Through a binocular check their positions each clear morning compared to the stars.  Jupiter is 0.6° to the left of 50 Sagittarii (50 Sgr), while Saturn is 3.3° to the upper left of 56 Sagittarii (56 Sgr).  Watch Jupiter pass 50 Sgr and Saturn approach 56 Sgr.

Mars in Pisces, July 28, 2020
2020, July 28: Mars is 5.1° to the upper left of 20 Ceti (20 Cet) and 5.0° below Epsilon Piscium (ε Psc).

Farther east, Mars is that “bright star” in the southeast.  It is among the dim stars of Pisces.  On the photo above, it is moving into the starfield where it retrogrades and passes opposition (October 13, 2020).  This morning the Red Planet is 5.1° to the upper left of 20 Ceti (20 Cet) and 5.0° below Epsilon Piscium (ε Psc).  As with Jupiter and Saturn, watch Mars move eastward in the starfield through a binocular.

Venus in Taurus, July 28, 2020
2020, July 28: Venus, in the constellation Taurus, is 4.3° to the upper right of Zeta Tauri (ζ Tau), the Southern Horn of the Bull.

The brilliant Morning Star Venus is in the eastern sky.  It is moving eastward among the stars of Taurus.  This morning it is 4.3° to the upper right of Zeta Tauri (ζ Tau), the Southern Horn of the Bull.  The bright star Aldebaran, the Bull’s Eye, and two star clusters (Hyades and Pleiades) appear above the bright planet.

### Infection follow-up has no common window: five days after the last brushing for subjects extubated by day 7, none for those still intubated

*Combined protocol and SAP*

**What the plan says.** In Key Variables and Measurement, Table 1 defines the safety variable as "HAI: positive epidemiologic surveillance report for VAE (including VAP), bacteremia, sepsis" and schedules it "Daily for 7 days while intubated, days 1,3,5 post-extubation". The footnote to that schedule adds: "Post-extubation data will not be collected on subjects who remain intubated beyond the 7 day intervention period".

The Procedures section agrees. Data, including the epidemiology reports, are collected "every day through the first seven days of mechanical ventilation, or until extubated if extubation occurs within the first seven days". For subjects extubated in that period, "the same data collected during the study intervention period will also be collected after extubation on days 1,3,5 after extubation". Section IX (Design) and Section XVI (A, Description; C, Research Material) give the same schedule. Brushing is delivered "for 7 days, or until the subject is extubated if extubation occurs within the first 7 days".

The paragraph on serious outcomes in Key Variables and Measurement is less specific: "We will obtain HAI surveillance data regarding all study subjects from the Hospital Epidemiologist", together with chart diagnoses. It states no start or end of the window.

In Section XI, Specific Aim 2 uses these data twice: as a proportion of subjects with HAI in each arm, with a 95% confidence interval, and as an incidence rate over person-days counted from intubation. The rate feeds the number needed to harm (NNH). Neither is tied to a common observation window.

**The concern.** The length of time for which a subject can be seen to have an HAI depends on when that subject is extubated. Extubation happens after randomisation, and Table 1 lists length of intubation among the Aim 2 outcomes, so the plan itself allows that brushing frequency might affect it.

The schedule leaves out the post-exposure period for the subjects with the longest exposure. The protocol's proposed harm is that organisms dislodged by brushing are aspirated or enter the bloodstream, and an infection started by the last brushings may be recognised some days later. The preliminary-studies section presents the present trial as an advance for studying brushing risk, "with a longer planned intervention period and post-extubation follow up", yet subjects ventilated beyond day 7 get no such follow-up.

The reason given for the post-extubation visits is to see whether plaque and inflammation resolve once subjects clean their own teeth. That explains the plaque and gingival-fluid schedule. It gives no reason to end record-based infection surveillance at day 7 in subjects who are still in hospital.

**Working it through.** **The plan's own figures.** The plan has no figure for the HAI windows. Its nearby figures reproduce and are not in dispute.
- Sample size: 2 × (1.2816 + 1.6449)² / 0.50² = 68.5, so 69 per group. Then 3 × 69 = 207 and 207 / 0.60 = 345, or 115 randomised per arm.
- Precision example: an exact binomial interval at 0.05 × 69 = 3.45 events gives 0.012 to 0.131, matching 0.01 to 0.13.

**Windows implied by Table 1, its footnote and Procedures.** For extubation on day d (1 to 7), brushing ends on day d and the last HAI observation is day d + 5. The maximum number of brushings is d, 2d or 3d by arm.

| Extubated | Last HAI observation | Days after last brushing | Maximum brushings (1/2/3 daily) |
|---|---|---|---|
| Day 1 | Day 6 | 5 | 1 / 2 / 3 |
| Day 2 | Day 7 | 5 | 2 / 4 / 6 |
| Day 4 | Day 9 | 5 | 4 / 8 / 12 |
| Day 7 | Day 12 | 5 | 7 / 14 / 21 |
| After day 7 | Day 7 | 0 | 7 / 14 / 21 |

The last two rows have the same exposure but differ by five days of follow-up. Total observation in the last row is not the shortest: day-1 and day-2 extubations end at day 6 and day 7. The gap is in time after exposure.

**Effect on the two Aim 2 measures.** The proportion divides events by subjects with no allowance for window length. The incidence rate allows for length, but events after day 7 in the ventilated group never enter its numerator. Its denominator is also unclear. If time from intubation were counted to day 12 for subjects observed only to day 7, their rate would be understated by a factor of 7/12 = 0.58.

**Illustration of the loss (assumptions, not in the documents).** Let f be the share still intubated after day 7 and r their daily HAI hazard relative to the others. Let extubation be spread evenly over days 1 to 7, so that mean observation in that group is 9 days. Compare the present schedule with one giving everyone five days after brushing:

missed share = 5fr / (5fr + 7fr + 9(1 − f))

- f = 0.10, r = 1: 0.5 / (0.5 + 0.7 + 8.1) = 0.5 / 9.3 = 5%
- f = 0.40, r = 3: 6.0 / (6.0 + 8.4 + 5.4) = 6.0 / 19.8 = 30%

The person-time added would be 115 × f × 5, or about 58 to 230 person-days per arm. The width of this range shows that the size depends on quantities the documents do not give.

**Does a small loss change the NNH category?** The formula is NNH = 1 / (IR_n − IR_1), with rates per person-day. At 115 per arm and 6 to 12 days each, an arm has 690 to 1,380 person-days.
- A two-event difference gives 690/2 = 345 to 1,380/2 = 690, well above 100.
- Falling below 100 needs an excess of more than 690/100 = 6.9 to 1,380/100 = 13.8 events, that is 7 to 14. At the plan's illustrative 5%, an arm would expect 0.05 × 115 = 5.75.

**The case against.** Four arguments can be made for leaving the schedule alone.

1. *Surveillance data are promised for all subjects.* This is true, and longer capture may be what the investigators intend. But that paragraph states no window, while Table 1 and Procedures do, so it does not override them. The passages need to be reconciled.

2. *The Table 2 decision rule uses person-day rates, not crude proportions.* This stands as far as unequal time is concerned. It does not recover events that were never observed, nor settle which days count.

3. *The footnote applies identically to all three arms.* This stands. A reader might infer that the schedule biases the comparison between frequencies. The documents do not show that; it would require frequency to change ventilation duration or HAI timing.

Here are two daily summaries about the planets during July and August.

2020, July 26: A Morning Planetary Quartet

Jupiter and Saturn. July 26, 2020
2020, July 26: Bright Jupiter and Saturn are in the southwest during morning hours, they are 7.3° apart. Jupiter is 0.7° to the left of 50 Sagittarii (50 Sgr). Saturn is 3.4° to the upper left of 56 Sagittarii (56 Sgr). Jupiter’s moon Ganymede is visible.

Four bright morning planets – Venus, Mars, Saturn, and Jupiter – span the sky.

by Jeffrey L. Hunt

Four bright planets – Venus, Mars, Saturn, and Jupiter – span the morning sky from the east-northeast horizon to the southwest skyline.

During the predawn hours, bright Jupiter and Saturn are in the southwest.  They appear among the stars of eastern Sagittarius. These giant planets are 7.3° apart.  Look at Jupiter with a binocular.  It’s possible to see some of its four bright Galilean moons, first observed in Galileo’s telescope during the 17th century.  This morning Ganymede is visible in the photo above.